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Flawed O.C. Ramp: Fixer-Upper or Do-Over?

Experts are trying to determine the extent of damage to bridge linking the 405 and 55 freeways. Lawsuits are likely to follow the fix.

November 17, 2002|Dan Weikel | Times Staff Writer

Even as contractors and transportation officials say they want to avoid the blame game and concentrate on fixing a $12-million carpool bridge, the groundwork is being laid for a legal battle over defects in the connector between the Costa Mesa and San Diego freeways.

By all accounts, it is far too early to tell what is needed to get the half-mile span into service, let alone who is responsible. Engineers have until the end of the year to decide how to repair structural flaws that have stalled the opening of the towering flyover ramp.

There has been much speculation that the entire roadway, except for the columns and foundations, will need to be replaced at tremendous cost to taxpayers and delays for motorists. Estimates for a worst-case scenario have run as high as $10 million, and the opening could be postponed almost eight months.

"The findings and conclusions change daily," said George Urch, a spokesman for the Orange County Transportation Authority, which is funding the project. "What if we tear down the ramp and we didn't need to? What if we don't and there is a safety issue?"

The two-way carpool connector is part of a $125-million project to relieve congestion at the junction of the Costa Mesa and San Diego freeways. The curving bridge was scheduled to open in April, but that now could be delayed until the end of 2003.

Work was stopped in August when construction crews found that concrete had cracked and fallen off supporting walls of large sections that run the length of the bridge. Although the span is in no danger of collapsing, its ability to withstand heavy traffic is in doubt, officials say.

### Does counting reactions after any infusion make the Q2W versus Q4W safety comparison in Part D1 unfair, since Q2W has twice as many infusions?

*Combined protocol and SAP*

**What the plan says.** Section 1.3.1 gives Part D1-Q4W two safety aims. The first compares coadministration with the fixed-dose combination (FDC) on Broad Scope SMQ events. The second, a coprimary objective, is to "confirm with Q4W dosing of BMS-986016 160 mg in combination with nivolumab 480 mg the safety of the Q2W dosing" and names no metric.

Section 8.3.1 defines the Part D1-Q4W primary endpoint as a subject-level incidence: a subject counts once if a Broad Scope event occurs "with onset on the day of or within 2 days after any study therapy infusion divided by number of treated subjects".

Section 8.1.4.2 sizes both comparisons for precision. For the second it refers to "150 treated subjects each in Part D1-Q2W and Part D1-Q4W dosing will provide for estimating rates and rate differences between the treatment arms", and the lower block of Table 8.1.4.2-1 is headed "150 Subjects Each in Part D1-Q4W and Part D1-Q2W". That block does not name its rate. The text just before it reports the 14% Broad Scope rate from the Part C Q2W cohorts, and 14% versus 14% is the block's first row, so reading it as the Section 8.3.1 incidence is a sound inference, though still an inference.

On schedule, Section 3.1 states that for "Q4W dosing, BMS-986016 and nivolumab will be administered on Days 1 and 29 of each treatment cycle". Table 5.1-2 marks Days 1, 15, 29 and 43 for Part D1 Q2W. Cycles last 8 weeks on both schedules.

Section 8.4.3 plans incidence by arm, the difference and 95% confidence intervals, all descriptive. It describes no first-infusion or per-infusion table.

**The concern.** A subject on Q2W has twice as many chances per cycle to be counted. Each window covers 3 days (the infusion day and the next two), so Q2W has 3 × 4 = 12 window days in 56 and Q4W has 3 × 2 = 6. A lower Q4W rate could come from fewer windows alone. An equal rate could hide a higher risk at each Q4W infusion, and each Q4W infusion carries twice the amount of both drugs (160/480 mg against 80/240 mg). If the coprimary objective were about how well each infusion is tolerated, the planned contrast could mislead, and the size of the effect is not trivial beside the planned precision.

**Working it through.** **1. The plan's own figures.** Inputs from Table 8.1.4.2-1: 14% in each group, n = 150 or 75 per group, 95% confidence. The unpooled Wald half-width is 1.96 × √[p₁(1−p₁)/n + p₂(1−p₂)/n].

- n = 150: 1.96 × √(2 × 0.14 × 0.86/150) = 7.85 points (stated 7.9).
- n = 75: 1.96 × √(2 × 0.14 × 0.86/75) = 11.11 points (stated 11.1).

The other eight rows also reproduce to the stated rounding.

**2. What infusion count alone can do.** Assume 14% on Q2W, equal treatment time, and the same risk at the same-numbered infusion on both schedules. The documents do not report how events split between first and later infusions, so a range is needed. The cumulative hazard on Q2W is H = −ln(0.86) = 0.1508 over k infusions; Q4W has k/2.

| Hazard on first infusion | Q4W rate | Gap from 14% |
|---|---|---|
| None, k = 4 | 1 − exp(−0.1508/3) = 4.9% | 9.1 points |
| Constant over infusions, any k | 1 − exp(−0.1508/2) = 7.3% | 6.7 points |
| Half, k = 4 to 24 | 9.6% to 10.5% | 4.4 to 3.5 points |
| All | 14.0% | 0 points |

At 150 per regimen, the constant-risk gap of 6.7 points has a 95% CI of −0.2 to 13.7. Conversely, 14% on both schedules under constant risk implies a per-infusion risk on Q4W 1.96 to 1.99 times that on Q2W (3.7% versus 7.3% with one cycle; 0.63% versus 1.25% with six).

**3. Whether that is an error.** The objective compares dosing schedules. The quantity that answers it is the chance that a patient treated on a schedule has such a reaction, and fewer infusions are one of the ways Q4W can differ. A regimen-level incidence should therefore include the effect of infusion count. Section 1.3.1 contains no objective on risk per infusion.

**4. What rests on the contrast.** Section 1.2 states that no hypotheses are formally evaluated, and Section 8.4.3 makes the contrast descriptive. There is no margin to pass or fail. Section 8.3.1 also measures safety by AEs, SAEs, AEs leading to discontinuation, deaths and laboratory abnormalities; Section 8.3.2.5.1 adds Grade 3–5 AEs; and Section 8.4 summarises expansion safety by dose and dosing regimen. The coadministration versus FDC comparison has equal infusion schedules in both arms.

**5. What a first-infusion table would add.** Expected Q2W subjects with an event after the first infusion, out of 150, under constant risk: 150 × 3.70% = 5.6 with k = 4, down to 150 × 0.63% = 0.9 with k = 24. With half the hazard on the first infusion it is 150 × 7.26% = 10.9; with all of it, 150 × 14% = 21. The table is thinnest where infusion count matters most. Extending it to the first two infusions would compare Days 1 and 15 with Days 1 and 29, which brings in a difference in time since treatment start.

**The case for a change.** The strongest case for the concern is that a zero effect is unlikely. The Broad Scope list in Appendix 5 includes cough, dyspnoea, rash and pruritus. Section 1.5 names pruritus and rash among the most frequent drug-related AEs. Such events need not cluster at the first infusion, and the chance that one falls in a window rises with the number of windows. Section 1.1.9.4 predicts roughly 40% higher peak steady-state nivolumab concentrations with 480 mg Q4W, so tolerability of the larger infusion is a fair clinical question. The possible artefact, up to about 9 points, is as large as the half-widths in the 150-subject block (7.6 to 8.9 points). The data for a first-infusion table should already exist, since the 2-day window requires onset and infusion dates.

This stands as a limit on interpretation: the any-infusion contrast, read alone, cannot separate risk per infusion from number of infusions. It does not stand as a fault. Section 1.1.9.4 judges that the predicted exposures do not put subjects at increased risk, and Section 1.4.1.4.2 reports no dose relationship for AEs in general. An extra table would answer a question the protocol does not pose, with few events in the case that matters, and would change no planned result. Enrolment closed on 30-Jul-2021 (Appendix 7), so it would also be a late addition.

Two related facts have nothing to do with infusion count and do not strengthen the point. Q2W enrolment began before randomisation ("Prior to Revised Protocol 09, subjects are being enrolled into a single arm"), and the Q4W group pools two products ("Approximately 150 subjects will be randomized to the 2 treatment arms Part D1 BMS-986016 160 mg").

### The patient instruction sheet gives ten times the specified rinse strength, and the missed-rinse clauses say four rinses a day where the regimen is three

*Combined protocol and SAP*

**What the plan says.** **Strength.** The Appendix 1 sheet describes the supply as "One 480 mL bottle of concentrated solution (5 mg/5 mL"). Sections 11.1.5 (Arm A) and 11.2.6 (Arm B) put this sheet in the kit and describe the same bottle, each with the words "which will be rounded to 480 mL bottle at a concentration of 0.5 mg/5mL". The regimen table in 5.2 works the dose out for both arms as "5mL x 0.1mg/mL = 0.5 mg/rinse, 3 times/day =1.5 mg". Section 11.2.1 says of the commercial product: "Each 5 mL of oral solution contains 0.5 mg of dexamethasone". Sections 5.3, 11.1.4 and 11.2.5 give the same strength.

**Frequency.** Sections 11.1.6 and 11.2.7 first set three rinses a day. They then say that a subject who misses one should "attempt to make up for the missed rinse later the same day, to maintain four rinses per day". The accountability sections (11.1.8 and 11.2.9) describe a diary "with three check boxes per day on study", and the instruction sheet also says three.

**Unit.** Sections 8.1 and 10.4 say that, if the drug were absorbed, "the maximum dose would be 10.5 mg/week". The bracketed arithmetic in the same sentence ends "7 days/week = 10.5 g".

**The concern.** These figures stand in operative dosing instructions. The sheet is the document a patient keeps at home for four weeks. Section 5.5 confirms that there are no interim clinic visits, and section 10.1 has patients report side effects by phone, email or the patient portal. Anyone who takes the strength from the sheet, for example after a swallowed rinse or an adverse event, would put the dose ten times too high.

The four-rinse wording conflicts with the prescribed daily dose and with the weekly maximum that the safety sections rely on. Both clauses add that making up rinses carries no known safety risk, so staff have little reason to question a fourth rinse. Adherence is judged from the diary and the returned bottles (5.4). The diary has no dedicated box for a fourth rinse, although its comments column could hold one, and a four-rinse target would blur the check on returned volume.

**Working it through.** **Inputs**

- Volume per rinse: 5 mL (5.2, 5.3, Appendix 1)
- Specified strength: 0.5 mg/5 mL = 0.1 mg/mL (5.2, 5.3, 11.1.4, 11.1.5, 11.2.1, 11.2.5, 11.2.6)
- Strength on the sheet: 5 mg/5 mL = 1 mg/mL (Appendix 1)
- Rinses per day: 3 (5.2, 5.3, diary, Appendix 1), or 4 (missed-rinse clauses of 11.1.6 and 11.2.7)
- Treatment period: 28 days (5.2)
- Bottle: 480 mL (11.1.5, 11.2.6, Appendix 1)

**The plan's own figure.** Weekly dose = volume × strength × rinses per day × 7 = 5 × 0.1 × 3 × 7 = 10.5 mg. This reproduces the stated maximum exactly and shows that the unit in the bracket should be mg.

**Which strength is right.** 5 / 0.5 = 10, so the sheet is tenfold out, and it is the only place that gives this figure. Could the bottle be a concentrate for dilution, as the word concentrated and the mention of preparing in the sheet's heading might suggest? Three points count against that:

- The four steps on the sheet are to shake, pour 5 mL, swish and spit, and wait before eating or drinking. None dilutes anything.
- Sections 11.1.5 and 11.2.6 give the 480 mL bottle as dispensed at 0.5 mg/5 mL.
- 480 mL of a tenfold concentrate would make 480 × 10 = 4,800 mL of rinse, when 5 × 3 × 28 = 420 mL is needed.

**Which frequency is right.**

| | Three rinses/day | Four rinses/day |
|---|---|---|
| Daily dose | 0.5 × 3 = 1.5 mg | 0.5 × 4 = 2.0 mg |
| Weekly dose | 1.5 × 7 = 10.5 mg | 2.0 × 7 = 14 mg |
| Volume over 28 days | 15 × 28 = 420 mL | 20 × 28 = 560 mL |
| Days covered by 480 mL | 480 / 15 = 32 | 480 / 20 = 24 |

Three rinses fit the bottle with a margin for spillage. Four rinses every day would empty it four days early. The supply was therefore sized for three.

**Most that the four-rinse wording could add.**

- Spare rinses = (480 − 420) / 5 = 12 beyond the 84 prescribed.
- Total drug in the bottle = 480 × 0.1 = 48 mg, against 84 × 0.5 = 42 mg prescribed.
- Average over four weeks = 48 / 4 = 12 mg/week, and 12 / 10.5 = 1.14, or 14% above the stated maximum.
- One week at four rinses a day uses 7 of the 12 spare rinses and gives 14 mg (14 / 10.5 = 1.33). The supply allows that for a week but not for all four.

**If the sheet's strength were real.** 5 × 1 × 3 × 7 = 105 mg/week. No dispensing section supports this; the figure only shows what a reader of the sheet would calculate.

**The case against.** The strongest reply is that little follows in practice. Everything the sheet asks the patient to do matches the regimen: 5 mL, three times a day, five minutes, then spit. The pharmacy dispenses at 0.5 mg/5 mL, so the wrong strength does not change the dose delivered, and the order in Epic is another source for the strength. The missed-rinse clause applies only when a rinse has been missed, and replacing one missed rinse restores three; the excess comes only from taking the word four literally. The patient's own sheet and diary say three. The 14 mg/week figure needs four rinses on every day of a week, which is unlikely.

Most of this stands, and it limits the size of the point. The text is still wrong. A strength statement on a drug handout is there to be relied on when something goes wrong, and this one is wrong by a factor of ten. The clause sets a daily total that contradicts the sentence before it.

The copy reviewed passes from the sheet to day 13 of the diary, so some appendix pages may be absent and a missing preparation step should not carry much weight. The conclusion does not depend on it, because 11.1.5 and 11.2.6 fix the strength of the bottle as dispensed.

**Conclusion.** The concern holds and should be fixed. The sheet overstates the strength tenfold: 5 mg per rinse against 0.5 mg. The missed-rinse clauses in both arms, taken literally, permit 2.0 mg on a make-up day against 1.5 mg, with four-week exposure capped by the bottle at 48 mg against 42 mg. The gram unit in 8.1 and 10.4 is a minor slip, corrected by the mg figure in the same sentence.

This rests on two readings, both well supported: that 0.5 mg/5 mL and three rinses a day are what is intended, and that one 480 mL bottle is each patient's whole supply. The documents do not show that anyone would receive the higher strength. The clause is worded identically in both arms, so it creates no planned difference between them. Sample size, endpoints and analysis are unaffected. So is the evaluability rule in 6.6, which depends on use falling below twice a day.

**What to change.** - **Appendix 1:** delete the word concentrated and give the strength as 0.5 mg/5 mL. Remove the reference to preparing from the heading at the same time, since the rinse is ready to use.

All parties are cooperating to find a remedy, but that quest is proceeding under the guidance of attorneys who have outlined legal issues and helped to hire engineering consultants for Caltrans and the county agency. The various parties involved, meanwhile, talk of "potential litigation" to hold people accountable once repairs are made.

Last week, Caltrans said the bridge designer, CH2M Hill, and builder C.C. Myers Inc. are responsible for "apparent" design and construction defects. Department officials gave both companies 60 days to come up with plans to fix the bridge.

Caltrans is administering the interchange project and provides some oversight as well as design criteria. Jacobs Engineering of Cypress, the project inspector, was hired by OCTA but reports to Caltrans.

CH2M Hill and Myers, which is based in Rancho Cordova near Sacramento, disagree with Caltrans' assessment and want to be paid for the repairs. Caltrans officials said the companies have given notice that they might file claims for damages against the agency -- a preliminary step toward legal action.

C.C. Myers officials referred all inquiries to Caltrans.

But representatives of the engineering firm emphasized that the paramount focus for all parties is fixing the ramp.

"We are working with all the agencies and trying to find the best solution," said Tom Peters, Orange County area manager for CH2M Hill, an international engineering firm. "Every option is still open. Safety above all is the No. 1 concern."

If there are design and construction defects, CH2M Hill and C.C. Myers could be held responsible for the cost of the repairs, sparing taxpayers. Contracts for the San Diego-Costa Mesa freeways interchange project contain language that holds designers, builders and management companies responsible for the services and products they provide.

Construction companies and engineering firms hired by Caltrans also are required to have insurance to cover the costs of repairing construction and design problems.

However, if Caltrans' design criteria are determined to be at fault, then the department could have to pay to repair the bridge. Committees of Caltrans engineers set standards for a variety of construction activities and projects, including grading, roads, ramps, bridges and highways.

While the legal maneuvering goes on, the contractors, Caltrans and OCTA have been working to assess the damage. They are beginning the process of analyzing the findings and determining the soundest methods to repair the bridge.

Officials say the defects involve about 5% of the concrete that covers the bridge's reinforcing steel. Layers of concrete have broken off in 14 places, and cracks run along the interior supporting girders.

Two of the bridge's three sections have been damaged, which leaves the possibility that the unaffected span won't need rebuilding. Meanwhile, repairs needed on the two sections could be limited to repouring concrete or partial replacement of the roadbed.

The defects have weakened the structure and exposed the bridge's interior reinforcing steel, which could cause it to rust and deteriorate faster than normal. The middle section contains most of the damage.

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